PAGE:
This can be the bain of a new writer’s life. Show verses tell. What is it? How does it affect our writing?
Let’s examine this more closely. A book which tells the reader everything can be to the point and doesn’t leave the reader with much to imagine. The telling can slow down the pace, making the plot slow and boring in some cases.
A book which shows gives the reader a reason to continue reading. They can imagine every scene and relive it in their head. The plot and characters become real to them, to the degree they fall in love with them.
So, how does this work, I hear you ask. Easy, think about everything you are writing. I’ve read lots of books where the character mumbles, mutters, shouts, gets frustrated, angry, happy – great, they need too. However, these words are redundant in writing. Yes, on occasion I use them but as a beat and not a dialogue tag. The way you write should bring these emotions out.
Examples – I can do loads if you want.
Happiness. Okay, every character at some point is happy. Below is two version of describing a happy person.
“Oh, my god, I love it.” As Sarah glanced at the ring her happiness shone around her.
“Oh, my god, I love it.” The ring glistened in the morning light. As Sarah’s chest filled with a heat, her eyes danced as she held out her left hand which tingled as he slipped the ring in place.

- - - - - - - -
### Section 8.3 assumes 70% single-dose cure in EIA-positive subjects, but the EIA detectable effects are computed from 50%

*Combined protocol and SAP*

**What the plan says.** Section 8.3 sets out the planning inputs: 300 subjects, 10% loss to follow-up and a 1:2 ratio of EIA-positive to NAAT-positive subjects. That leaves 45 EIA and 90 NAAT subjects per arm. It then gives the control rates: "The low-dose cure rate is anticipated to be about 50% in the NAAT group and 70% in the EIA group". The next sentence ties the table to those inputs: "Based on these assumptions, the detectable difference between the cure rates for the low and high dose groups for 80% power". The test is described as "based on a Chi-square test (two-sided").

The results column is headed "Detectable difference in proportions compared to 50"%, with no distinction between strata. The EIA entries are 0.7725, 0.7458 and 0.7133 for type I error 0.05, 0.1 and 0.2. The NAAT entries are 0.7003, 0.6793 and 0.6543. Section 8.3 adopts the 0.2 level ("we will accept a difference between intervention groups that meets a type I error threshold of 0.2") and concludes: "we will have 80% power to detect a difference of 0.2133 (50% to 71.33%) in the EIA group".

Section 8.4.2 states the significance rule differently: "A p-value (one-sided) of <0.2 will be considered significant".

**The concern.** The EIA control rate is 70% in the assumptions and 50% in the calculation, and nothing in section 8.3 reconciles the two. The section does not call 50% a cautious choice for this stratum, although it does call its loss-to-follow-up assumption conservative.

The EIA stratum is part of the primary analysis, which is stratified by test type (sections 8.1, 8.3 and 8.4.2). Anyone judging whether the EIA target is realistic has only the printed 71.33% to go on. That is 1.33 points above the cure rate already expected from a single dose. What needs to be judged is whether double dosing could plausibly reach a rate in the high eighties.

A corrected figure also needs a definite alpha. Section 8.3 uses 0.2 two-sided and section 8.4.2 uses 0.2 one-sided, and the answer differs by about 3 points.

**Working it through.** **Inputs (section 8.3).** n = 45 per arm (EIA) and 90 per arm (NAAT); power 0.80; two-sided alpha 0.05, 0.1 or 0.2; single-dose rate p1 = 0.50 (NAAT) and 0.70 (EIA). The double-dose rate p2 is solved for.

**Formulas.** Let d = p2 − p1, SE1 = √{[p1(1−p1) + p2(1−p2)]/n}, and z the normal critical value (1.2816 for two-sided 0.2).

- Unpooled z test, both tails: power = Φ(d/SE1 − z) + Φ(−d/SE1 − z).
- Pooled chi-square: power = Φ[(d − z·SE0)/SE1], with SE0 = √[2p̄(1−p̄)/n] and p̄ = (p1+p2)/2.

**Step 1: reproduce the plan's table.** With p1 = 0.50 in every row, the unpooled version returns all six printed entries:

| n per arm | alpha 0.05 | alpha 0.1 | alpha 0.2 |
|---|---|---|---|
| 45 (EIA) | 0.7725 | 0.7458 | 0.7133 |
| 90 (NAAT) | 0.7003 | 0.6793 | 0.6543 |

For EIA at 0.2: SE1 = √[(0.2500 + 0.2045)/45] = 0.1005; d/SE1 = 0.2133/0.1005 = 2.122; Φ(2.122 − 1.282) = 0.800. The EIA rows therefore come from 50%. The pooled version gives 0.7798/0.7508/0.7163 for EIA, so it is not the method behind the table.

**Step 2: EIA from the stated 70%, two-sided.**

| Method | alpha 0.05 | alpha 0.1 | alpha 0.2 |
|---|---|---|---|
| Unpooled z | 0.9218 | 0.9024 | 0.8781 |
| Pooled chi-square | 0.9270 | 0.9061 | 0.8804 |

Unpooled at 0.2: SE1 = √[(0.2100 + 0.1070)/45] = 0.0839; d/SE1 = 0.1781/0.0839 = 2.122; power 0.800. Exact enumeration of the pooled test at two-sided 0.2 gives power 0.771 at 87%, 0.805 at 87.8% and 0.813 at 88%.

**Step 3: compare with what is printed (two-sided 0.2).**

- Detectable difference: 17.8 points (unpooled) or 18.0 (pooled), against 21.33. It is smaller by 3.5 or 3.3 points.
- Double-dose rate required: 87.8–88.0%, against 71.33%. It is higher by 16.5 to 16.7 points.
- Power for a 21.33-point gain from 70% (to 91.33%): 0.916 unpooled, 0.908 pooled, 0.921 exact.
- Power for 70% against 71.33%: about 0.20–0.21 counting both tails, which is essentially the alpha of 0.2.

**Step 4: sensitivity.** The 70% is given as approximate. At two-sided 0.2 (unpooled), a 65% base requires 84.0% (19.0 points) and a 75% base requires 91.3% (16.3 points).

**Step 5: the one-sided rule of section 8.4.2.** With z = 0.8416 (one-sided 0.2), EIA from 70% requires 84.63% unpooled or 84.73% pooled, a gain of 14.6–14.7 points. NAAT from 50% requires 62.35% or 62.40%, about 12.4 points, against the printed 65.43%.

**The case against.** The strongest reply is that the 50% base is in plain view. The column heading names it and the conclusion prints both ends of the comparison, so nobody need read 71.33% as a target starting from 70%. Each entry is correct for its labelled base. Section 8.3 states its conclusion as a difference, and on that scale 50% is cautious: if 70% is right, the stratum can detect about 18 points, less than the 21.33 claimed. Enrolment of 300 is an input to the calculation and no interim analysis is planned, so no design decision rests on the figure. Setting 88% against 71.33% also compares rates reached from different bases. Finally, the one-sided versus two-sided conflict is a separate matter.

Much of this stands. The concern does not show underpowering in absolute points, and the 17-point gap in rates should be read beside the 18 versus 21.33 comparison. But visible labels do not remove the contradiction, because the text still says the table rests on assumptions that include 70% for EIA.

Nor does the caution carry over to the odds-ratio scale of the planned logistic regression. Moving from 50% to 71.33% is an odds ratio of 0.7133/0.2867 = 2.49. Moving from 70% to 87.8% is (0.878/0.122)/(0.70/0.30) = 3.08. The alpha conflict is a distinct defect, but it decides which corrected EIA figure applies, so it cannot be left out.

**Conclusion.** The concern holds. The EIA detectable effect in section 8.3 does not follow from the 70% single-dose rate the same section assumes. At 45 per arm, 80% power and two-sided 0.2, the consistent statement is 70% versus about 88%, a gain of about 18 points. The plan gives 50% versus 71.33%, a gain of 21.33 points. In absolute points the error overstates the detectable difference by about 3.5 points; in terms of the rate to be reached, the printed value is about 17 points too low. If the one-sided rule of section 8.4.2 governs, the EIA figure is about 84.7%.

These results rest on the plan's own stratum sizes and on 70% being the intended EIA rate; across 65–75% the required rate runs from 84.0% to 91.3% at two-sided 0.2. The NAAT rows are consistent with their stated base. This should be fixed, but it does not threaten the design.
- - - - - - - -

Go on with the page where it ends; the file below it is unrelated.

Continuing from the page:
Now, the dialogue indicates shes happy at what just happened. Therefore the beat in number 1 isn’t required. Instead, number 2 shows us how she’s feeling. You can see in your mind how happy she is as he proposes. It’s like you are there in person witnessing the event.
But what if she said no?
“But I can’t marry you.” The ring should have made her happy. Instead, Sarah shook her head as she let the sadness in.
“But I can’t marry you.” The words were forced out as Sarah’s throat constricted. Turning her back on him, she crossed her arms, slumped her shoulders, and lowered her head.
Again, number 2 gives you an image in your mind. You can almost feel her heartbreak and are left wondering why she said no.
Now, showing isn’t hard. No, it’s not – don’t argue back. There’s an easy way to figure out the emotional response you want. Yes, it is. Stop arguing back and I’ll tell you. All you need to do is put yourself in your characters shoes – yes, they fit, and imagine how you’d feel.
Which brings us to another fact. A rather important one. If you feel nothing when you write, your readers will have the same response. It’s a well known fact that adding your own emotions makes the book. So, those funeral scenes, death scenes – I always cry when I write them. Weddings, engagements – I feel the joy. When I add any funny moments – I have to laugh. If I don’t, they go. And it’s not just once. Every time I read the manuscript through, those emotions return. The last paragraph in my Fareious three book is a happy ending. I’ve read it several times and every time my eyes water. I won’t say why. But this is the exact response you want from your readers.
If an author doesn’t feel this when writing it does show in the book. I’ve read a lot of books by new and well-known authors. I find both types which have that missing oomph. And the ones that aren’t up to scratch? Are the ones who tell. I have no image to go with what’s happening. Nothing to give me those emotional responses. The characters do nothing to make me love them.
Right, now go and do some writing. But remember. Show not tell, is one of the best things you can do. And if you want exercises to do – I’m happy to send you a few. Just contact me. In fact, I might do a few more blogs on the different types of emotions. Any interest?